مجله معتبر سایت چس بیس شماره ChessBase Magazine 164
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• World Championship Sochi: It cost Carlsen a lot of effort to gain his 6.5:4.5 victory..The seconds Peter Heine Nielsen and Radek Wojtaszek have each annotated a game. Daniel King’s 11 daily summaries in video format are also something you should not miss!
• London Chess Classic: Anand was in surprisingly good form right after the wch and managed to decide the tournament in his favour. Kramnik has annotated his game against Nakamura. In addition there are two daily video summaries by Daniel King.
• Qatar Open: The Chinese player Yu Yangyi defeated in succession the two leaders Giri and Kramnik and won the strongly contested open with 7.5 out of 9. The 20-year old has annotated these two wins for this issue!
• Moscow Petrosian Memorial: With his clear victory (5.5 out of 7) Grischuk made the leap over the Elo barrier of 2800. With games annotated by Krasenkow, Marin, Postny, and Roiz.
• 12 Opening articles with new repertoire ideas!
Illingworth: Reti Opening – Part 2
Moskalenko: Pirc Defence 4.f4
Kuzmin: Sicilian Paulsen 7.Qd3
One problem that a chess player faces when he trains is the following question: “On what phase of the game should I concentrate? Opening, middlegame or the endgame.” It happens quite often that we have worked really hard on the openings and feel confident going into a tournament. Sure enough, we get winning positions, but our technique is completely lacking. Something similar could happen with players who dedicate all their time to tactics and endgames. They are unable to get favourable positions out of the openings. Hence, on 1st of February 2015, when I sat down to work, I decided to give equal importance to all the three phases of the game. The latest issue of ChessBase Magazine, CBM 164, had just been released. I decided to work with complete dedication on everything that was given in it! Here are my findings.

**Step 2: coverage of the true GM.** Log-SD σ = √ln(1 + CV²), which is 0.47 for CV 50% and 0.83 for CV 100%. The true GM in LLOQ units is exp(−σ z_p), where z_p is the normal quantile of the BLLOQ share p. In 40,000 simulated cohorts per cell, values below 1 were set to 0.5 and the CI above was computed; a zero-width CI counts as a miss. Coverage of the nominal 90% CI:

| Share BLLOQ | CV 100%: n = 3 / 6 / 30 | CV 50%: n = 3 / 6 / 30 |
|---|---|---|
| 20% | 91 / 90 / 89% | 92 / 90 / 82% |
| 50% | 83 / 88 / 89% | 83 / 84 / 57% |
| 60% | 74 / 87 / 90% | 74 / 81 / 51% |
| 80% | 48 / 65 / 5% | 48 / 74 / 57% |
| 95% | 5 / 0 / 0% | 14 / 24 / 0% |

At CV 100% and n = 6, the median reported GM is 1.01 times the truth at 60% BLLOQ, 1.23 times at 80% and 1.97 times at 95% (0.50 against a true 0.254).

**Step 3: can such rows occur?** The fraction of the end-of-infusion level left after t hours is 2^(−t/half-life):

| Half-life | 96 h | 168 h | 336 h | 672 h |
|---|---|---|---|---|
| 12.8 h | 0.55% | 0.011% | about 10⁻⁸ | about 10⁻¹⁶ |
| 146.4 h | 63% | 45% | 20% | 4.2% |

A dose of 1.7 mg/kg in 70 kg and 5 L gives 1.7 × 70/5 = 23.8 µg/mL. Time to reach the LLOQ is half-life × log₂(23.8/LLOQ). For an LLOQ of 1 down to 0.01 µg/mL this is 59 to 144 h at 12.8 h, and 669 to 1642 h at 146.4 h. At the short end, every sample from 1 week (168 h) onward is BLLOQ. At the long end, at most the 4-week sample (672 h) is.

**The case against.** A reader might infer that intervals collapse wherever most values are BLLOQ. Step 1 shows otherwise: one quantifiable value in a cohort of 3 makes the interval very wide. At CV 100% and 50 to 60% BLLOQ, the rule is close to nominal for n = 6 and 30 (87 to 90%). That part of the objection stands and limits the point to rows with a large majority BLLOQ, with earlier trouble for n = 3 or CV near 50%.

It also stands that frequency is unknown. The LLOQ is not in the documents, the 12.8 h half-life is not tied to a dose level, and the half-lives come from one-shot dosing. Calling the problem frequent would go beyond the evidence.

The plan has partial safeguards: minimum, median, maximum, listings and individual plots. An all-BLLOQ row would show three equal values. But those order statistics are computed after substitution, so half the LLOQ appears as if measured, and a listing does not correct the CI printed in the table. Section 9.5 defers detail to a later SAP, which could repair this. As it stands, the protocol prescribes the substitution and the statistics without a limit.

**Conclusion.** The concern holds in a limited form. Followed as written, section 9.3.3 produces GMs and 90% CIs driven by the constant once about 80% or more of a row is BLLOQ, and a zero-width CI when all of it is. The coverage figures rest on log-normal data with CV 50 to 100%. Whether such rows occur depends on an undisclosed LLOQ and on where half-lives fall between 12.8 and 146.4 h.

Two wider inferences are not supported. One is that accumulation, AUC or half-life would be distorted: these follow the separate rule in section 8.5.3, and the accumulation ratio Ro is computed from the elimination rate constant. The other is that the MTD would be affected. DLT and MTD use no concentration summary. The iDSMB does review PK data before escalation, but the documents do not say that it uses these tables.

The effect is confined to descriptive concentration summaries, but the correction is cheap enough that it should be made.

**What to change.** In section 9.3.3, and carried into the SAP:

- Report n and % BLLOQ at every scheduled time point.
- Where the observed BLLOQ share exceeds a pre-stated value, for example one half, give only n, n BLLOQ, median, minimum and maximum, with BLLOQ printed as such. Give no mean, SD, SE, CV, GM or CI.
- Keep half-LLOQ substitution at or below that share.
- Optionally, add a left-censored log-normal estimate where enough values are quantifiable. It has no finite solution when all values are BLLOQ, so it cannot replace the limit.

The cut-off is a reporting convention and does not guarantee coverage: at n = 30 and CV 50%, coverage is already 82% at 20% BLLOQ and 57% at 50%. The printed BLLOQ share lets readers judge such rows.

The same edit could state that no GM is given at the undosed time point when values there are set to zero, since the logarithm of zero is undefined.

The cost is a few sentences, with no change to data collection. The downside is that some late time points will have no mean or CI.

To tell you the truth, I was saturated with the World Championship reporting. I followed each and every game very closely and there was nothing much left to be known in those eleven games, at least not after more than two months of the match being over. Yet there were certain things which made me go over the World Championship material presented in the magazine. Firstly CBM got its best annotators to analyze the games. They included Mihail Marin, Parimarjan Negi, Evgenvy Postny, Michael Krasenkow and Rustam Kasimdzhanov. And secondly they were able to get the views of the seconds, Radoslav Wojtaszek and Peter Heine Nielsen, on games five and eleven respectively.
Wojtaszek and Nielsen: the analysis of seconds are always captivating
because you are able to get the inside information
I must say that I found Nielsen’s analysis not so interesting because he annotated the game from the point of view of a neutral analyst rather than Carlsen’s second. But Wojtaszek was more forthcoming and revealed quite a lot of information about Anand’s preparation, why he chose the particular line and until what point was it worked out at home.
Mihail Marin covers the openings of few of the World Championship games in his video…
….but what was really fascinating was his comparing of the games played in the
World Championship match with some other classical games in which similar plans were used.
Lastly, I really liked what the editor of CBM, Rainer Knaak, had to say about the double blunder of 26.Kd2?? and 26…a4?? that happened in the sixth game of the match. He shows the following position:
Carlsen-Karjakin, Sao Paulo 2012, Black to play
Carlsen just played 46.Rd3-d5. Black can now strike with the very surprising 46…Rxb2!! 47.Nxb2 fxe4 and the rook on d5 is trapped. Instead Karjakin continued with 46…Rd8 and with great difficulties managed to draw the game. Knaak’s explanation of Carlsen’s mistakes going unpunished is very insightful: